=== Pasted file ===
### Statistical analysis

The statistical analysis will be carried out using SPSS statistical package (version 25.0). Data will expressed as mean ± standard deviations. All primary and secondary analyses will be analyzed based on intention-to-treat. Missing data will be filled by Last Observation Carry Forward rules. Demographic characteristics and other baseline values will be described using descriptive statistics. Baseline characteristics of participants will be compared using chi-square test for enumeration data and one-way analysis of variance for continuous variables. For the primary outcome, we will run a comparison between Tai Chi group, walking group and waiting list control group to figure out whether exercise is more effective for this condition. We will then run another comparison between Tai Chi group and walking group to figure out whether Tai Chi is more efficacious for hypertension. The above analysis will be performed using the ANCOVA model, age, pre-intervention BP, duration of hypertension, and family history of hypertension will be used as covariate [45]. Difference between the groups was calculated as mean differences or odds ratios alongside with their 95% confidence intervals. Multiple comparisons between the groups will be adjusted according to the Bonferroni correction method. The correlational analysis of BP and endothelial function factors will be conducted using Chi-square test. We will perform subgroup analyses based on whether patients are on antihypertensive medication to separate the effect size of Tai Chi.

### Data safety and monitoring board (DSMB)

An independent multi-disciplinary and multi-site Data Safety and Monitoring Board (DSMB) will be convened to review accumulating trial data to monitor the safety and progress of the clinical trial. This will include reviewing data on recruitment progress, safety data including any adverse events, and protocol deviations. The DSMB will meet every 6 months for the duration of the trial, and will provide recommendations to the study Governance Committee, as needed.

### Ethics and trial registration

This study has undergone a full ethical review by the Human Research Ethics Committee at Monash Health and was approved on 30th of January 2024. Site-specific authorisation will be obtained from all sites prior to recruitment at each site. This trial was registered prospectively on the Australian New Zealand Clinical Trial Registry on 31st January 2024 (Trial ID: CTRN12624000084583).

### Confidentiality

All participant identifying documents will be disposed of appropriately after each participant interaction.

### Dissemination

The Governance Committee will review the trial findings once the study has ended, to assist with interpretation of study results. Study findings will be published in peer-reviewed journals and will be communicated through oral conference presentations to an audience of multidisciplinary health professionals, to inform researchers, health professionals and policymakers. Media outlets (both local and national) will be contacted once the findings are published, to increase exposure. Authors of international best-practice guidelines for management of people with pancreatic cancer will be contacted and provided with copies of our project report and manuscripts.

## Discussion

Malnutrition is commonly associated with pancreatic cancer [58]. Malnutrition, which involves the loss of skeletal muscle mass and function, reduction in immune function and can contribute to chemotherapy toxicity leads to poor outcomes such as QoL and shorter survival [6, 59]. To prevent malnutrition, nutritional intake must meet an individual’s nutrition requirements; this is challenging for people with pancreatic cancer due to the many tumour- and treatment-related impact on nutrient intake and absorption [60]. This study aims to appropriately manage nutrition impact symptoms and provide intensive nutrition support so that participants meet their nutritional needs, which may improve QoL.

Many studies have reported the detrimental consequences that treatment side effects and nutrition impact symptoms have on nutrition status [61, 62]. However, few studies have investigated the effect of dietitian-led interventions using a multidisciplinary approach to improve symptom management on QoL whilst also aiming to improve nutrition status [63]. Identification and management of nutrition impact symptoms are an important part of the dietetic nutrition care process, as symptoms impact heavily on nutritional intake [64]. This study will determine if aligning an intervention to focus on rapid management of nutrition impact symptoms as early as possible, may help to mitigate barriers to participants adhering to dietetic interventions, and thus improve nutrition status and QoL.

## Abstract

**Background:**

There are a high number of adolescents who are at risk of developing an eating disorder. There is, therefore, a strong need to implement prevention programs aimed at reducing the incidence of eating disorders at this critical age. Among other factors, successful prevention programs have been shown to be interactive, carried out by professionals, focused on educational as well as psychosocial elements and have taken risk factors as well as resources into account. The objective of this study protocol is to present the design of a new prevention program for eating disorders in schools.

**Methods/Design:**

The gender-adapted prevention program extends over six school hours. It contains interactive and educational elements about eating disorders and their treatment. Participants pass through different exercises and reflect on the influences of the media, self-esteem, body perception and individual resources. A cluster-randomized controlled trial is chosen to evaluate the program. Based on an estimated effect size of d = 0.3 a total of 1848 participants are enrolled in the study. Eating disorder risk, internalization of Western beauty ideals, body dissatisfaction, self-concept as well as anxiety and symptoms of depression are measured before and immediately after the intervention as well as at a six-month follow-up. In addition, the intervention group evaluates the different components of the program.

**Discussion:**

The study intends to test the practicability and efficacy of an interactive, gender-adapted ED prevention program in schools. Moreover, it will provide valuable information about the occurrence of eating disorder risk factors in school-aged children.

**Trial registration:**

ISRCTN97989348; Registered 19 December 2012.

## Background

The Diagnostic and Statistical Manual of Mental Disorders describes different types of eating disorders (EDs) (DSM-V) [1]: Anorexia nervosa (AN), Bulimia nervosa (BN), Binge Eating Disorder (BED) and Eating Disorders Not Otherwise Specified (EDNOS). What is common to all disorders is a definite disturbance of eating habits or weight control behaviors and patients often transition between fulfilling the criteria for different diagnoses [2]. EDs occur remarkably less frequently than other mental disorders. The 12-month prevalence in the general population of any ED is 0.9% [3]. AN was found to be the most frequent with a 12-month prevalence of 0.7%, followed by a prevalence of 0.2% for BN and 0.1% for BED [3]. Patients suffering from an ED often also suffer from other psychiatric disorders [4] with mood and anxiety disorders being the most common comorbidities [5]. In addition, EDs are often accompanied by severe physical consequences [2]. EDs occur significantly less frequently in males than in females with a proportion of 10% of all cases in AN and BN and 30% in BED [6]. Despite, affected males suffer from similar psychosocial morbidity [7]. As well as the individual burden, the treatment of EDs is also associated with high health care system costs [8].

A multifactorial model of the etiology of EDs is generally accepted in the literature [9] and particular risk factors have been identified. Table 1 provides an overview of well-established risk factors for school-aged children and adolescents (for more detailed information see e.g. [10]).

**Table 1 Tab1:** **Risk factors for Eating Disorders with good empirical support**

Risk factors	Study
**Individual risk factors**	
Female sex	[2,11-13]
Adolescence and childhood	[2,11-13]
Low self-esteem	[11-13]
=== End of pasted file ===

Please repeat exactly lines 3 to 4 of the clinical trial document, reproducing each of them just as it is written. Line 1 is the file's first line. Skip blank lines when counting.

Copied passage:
### Data safety and monitoring board (DSMB)

An independent multi-disciplinary and multi-site Data Safety and Monitoring Board (DSMB) will be convened to review accumulating trial data to monitor the safety and progress of the clinical trial. This will include reviewing data on recruitment progress, safety data including any adverse events, and protocol deviations. The DSMB will meet every 6 months for the duration of the trial, and will provide recommendations to the study Governance Committee, as needed.